Sydney: Floating above suburbia in the sport of gods

By Graham Reid

A balloon flight gives Graham Reid a new perspective on the urban sprawl.

Sydney's skyline takes on a new splendour viewed from above. Photo / Tourism NSW
Sydney's skyline takes on a new splendour viewed from above. Photo / Tourism NSW

The American poet William Carlos Williams had an astute and true observation about travel: "I have discovered that most of the beauties of travel are due to the strange hours we keep to see them."

There was certainly some bleary-eyed beauty at Parramatta Park west of Sydney as night wheeled towards a red dawn to the sound of cockatoos and rosellas.

And on the way here - leaving a central city hotel at 4.30am - the streets were deserted. It sometimes seemed the sole sources of bright lights were the surprisingly numerous McDonald's outlets, which pierced the night with their golden-arched glow.

In the hour before dawn, a dozen or so cold but alert figures who had arrived at the park - the site of the original Government House built in the late 18th century - mingled in anticipation of what would follow.

Then with paperwork done - important waivers and orders for champagne breakfast on our return to Lachlan's Restaurant at Old Government House - we climbed aboard a bus for another drive to a deserted field in Baulkham Hills where our balloon awaits.

Hot-air balloons are a fascinating way to appreciate a landscape. My sole previous experience had been in the Atherton Tableland inland from Cairns and there, drifting above clouds, orderly orchards of pruned mango trees and on to a vista of green and brown, I was struck by the vastness of the view.

But this flight near Sydney is different: it is mostly over suburbs where dogs - alerted by a high-pitched sound from the gas tank - bark incessantly. They wake owners who come out to shut them up but, because they don't look up as we drift silently overhead, can't figure out what has set their animals off.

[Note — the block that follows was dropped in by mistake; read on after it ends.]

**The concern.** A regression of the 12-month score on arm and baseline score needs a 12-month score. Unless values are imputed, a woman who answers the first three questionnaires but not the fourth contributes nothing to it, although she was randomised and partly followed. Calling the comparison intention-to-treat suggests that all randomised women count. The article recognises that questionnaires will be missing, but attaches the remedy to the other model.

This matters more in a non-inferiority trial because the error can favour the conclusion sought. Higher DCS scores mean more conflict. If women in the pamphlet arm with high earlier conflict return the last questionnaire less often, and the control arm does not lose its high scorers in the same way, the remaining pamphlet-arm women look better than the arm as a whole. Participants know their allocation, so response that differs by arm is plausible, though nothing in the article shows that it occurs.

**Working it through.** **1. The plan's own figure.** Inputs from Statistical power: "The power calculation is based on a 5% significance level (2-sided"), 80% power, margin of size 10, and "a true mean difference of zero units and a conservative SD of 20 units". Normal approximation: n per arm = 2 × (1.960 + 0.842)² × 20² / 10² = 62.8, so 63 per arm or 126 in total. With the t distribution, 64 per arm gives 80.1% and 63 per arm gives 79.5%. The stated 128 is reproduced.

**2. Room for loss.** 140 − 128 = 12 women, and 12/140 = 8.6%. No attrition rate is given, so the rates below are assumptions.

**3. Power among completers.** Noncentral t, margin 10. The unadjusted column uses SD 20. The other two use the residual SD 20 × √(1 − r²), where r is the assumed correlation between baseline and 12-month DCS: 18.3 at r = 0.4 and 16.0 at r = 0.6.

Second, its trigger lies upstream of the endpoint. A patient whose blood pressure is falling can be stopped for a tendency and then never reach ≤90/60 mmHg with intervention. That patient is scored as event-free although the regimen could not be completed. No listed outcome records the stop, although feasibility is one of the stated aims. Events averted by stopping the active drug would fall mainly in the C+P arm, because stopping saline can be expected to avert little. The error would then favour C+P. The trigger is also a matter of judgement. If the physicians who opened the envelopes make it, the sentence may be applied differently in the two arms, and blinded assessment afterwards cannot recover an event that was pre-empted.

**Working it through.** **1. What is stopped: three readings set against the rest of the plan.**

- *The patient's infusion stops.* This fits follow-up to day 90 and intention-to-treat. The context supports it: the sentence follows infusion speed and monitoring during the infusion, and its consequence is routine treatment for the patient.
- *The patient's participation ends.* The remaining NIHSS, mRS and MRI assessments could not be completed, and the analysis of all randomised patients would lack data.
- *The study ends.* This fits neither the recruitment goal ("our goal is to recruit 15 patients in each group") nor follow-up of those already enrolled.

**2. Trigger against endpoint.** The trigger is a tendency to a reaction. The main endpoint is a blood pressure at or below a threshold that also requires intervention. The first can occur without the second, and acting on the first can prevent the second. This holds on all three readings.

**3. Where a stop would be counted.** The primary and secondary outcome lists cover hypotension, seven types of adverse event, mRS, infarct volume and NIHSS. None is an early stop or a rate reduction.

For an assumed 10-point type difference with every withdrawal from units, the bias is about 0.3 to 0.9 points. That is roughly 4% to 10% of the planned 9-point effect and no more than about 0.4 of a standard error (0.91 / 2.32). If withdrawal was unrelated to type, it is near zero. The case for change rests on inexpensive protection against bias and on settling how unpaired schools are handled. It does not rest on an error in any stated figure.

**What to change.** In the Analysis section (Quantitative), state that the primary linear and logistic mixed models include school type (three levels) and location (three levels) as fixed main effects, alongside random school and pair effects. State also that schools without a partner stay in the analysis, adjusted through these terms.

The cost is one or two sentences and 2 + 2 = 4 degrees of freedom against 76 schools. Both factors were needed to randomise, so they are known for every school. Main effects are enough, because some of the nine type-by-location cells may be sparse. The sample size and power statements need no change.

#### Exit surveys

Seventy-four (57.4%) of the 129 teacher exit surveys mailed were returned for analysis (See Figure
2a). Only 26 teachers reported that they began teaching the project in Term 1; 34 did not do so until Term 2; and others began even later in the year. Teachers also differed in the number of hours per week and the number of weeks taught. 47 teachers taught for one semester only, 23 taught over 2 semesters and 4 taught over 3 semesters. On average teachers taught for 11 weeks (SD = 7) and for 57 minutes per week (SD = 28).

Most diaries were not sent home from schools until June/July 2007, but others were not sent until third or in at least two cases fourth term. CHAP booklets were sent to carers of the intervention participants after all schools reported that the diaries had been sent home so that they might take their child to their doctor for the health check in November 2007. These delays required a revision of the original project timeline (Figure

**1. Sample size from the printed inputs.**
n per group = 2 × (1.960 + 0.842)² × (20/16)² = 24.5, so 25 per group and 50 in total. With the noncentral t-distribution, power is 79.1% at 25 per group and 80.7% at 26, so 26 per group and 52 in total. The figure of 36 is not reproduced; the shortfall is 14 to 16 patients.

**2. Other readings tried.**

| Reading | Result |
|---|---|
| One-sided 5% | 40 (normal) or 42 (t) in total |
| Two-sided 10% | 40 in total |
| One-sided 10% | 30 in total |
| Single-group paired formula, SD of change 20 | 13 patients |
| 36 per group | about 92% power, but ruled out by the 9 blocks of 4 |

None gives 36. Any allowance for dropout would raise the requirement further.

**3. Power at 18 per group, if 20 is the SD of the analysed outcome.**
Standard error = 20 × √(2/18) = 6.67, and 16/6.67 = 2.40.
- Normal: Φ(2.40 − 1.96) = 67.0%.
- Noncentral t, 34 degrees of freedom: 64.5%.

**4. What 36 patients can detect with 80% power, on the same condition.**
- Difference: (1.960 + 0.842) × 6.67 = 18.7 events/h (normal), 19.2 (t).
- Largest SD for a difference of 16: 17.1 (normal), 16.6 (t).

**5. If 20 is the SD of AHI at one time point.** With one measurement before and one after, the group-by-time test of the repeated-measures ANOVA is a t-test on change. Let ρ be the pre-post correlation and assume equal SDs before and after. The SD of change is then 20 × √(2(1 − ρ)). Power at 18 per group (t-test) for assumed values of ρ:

And so we float onward, around 250m off the ground and the streets beneath us create their own rhythms and patterns. Some look like songlines for white fellahs.

Over there is an oddly shaped, fan-like building (Parramatta Prison), here a church whose symbolic shape is only apparent from this height, and, in the distance, a white mosque and minaret pierce a bush-clad hill.

From up here, these western suburbs look like abstract art as the camera lens frames just a few streets or a baseball diamond.

On the distant horizon, the tower blocks of Sydney emerge above a haze of cloud.

Up here you can see who has a backyard full of car bodies, broken trailers and useless junk, the new developments that cut hard-edged lines in the rolling hills, and the piercing shaft of a motorway heading towards the heart of the city through the suburban sprawl.

Birds glide past and, for awhile, there is the powerful, sweet smell of a bakery. But mostly it is cool, odourless silence.

We drift on. Matt our pilot takes us down so low I can reach out and touch the tops of trees in a copse beside a stream. Herons take flight from a golf course. Horses and cows below are oblivious to us until there is a rush of gas to pull us up into low cloud again.

For an hour, we let the breath of nature take us where it will, followed by the shadow of our airborne selves.

Matt looks for a landing spot and calls the back-up van to meet us. We bend our knees as the basket bumps gently to earth behind a TAFE institute. Too-cool-for-school students pretend to pay no attention to the blue and yellow object deflating before them.

We happy passengers help roll up the balloon and dump it in the trailer. Then it's breakfast on the Garrison Veranda at Lachlan's.

Marie Antoinette - who had seen the Montgolfier brothers' aerial invention at Versailles around the time Australia's first governor was establishing his residence - considered ballooning "the sport of the gods", perhaps because, until then, only gods could look down on the earth from far above.

So we might perhaps add to what William Carlos Williams observed about travel: Sometimes it is the height from which we see places that reveals their beauties.

CHECKLIST

Getting there: Air New Zealand offers more than 50 non-stop flights to Sydney every week from Auckland, Wellington and Christchurch, with connections available from all around New Zealand.

Balloon rides: See balloonaloft.com.

Further information: For general information on visiting Sydney see sydneyaustralia.com.

Graham Reid travelled to Sydney courtesy of Tourism Australia and flew with Balloon Aloft.

- NZ Herald

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